TUX Linux core dump file name control


This patch provides for a way to securely move where core files show up and to set the name pattern for core files to include the UID, Program, Hostname, and/or PID of the process that caused the core dump. This is very handy for diskless clusters where all of the core dumps go to the same disk and for production servers where core dumps want to be segregated from the main production disks. This also makes it easier to clean up core files since you would no longer need hunt through the whole filesystem looking for files named "core".

Background and how it works

What I did with this patch is provide a new sysctl that lets you control the name of the core file. This name is actually a format string such that certain values from the process can be included. If the sysctl is not used to change the format string, the behavior is exactly the same as the current kernel coredump behavior. (The default pattern is set to "core" which produces the same result as the current kernels do - thus you can use the sysctl to even put back the current behavior if you change it - the current behavior is not a special case)

The sysctl is kernel.core_name_format and is a string up to 63 characters (plus 1 for the null)

The following format options are available in that string:

    %P   The Process ID (current->pid)
    %U   The UID of the process (current->uid)
    %N   The command name of the process (current->comm)
    %H   The nodename of the system (system_utsname.nodename)
    %%   A "%"

For example, in my clusters, I have an NFS R/W mount at /coredumps that all nodes have access to. The format string I use is:

    sysctl -w "kernel.core_name_format=/coredumps/%H-%N-%P.core"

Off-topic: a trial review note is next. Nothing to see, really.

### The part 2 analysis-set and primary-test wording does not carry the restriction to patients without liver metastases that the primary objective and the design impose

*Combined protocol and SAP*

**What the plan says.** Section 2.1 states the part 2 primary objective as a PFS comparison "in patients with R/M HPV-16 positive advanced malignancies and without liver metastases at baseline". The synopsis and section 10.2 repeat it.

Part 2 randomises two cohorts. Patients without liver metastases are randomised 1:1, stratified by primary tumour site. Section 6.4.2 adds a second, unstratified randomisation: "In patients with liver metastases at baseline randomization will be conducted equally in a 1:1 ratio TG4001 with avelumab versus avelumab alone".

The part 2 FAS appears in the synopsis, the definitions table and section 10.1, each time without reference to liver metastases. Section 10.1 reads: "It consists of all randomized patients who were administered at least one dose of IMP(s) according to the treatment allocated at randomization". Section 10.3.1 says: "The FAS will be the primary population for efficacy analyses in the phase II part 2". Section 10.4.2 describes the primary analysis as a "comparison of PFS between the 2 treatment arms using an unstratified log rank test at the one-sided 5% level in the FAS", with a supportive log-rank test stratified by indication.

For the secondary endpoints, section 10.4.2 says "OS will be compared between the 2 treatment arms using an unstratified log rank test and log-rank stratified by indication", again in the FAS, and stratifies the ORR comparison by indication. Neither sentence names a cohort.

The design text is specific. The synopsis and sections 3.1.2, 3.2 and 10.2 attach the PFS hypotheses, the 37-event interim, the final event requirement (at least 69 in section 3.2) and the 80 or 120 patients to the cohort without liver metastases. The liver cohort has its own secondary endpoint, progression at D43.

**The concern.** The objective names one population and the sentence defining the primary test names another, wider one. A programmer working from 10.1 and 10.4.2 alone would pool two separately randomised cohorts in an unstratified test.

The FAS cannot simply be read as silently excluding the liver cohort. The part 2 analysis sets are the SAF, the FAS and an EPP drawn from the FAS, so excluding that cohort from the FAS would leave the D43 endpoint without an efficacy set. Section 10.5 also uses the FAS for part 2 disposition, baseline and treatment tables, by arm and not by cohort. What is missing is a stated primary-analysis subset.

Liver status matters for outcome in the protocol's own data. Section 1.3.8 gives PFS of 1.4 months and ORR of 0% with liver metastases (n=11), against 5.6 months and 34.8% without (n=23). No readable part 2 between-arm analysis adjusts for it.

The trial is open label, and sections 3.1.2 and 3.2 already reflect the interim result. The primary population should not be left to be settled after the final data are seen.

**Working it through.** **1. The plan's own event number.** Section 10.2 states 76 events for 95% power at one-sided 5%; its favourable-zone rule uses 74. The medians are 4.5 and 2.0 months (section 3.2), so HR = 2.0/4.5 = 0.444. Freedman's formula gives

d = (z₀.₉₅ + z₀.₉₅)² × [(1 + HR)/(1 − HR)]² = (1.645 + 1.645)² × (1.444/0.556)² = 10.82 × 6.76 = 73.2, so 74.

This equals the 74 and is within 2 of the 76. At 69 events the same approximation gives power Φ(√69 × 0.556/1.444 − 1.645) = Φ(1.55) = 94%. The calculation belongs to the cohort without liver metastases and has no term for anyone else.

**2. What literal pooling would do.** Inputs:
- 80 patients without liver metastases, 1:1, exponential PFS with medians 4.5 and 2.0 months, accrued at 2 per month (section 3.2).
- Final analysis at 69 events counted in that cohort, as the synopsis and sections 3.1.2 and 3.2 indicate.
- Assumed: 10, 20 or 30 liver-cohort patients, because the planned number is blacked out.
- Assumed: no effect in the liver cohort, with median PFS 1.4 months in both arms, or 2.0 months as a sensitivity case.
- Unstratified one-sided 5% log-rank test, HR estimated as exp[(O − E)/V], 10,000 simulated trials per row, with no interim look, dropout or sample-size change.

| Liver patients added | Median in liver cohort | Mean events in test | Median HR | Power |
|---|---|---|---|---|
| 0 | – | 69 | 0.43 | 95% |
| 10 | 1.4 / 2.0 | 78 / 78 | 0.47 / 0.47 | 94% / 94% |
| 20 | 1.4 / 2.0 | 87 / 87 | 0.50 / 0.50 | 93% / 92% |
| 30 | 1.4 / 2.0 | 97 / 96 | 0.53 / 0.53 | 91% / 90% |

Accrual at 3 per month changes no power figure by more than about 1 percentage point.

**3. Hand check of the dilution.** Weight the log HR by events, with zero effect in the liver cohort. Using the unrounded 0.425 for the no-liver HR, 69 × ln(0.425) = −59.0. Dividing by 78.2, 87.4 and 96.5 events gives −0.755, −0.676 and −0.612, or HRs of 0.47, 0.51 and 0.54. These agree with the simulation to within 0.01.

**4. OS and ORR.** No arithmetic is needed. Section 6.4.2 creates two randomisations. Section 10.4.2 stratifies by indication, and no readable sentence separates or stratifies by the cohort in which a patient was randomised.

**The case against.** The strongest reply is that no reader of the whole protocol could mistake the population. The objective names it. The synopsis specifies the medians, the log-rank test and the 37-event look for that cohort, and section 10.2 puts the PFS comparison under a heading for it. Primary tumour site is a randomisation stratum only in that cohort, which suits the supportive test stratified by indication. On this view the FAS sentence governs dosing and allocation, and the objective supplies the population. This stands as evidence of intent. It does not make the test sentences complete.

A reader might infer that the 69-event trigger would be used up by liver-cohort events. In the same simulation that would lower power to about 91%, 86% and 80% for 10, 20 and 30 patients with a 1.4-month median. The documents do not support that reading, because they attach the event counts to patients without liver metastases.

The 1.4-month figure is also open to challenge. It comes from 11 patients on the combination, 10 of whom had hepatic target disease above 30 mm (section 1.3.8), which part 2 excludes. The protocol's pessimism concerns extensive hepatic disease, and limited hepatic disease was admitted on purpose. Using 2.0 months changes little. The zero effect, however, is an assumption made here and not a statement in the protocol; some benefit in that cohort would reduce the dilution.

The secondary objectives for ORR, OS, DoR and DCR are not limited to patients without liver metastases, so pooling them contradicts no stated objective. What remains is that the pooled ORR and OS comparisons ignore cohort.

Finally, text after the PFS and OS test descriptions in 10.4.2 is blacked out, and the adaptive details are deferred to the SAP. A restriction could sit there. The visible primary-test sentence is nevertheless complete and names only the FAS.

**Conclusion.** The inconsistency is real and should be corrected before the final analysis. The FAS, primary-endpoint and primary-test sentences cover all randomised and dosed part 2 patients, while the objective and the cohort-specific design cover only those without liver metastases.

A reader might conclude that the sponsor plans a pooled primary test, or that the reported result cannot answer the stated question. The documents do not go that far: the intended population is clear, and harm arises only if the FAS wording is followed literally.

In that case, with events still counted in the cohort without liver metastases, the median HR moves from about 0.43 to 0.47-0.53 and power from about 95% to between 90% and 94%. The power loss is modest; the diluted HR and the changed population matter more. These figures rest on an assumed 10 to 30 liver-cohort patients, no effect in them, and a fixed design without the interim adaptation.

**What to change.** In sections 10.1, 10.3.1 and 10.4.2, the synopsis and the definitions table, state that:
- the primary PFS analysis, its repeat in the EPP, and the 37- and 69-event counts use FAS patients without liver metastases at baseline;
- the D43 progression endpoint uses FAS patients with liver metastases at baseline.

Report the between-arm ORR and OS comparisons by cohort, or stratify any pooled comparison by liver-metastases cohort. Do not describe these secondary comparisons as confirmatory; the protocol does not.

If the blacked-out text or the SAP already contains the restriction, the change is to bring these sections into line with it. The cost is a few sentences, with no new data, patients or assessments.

This then causes core dumps to be of the format:


Another possible use it to collect core dumps for specific hosts or programs in their own directories. For example:

    echo "/cores/%N/%H.core" > /proc/sys/kernel/core_name_format

would put coredumps into something like:


Note that only programs that have directories already created in /cores would get their cores saved as the coredump process will not create a directory.

Another form would be to just name the core dumps based on the program name but still put them into the current working directory. For example:

    sysctl -w "kernel.core_name_format=%N-%P.core"

would put, into CWD, files of the form:


The flexibility in the format string lets you define the behavior you need in your environment.

I used upper case characters to reduce the chance of getting confused with format() characters and to be somewhat similar to the mechanism that exists on FreeBSD.


The default name format is set to "core" to match the current behavior of the kernel. Old behavior of appending the PID to the "core" name is also preserved with added logic of only doing so if the PID is not already part of the name format. This fully preserves current behaviors within the system while still providing for the full control of the format of the core file name. Current behavior is not a special case but "falls out" of the general case when the format is set to "core".

I have the patch for Linux 2.4.19 and Linux 2.5.40 but should patch relatively cleanly to other versions. I tried to comment the code a bit to explain the how and why. (I hope not too much :-)

Some notes on security:

This patch does add the ability of a system administrator to make a core dump format string that could cause problems. If the format string is set to be a fixed file name of say, "/bin/sh" it would be a "bad thing" to have a core dump happen :-)

There is always the problem of someone with root access making a bad setting in the sysctl. But then, if they have root, they don't need to set some sysctl in order to cause damage.

However, I have also worked through the security and reliability of the code assuming that the system administrator does not set a blatantly bad pattern. In addition to the standard prevention of buffer over-runs and the like, I also make sure that any user adjustable input gets filtered to remove "/" characters such that directories can not be changed via a program name of, say "../foo/x" (assuming that some program goes and changes its process name to that)

So it does not prevent someone from making a name format that would be bad (such as "/bin/sh" or "/usr/bin/%N") but then "rm -rf" still works too :-)

One thing that I do feel is very good about this is that you can now segregate your core files to a different partition and thus prevent the writing to and/or filling up of your important partitions. For the diskless clusters that I am building, it also provides a way to track who caused the core dump and, in our cluster, a place to write it since all of the other disks are read-only or /dev/tmpfs devices.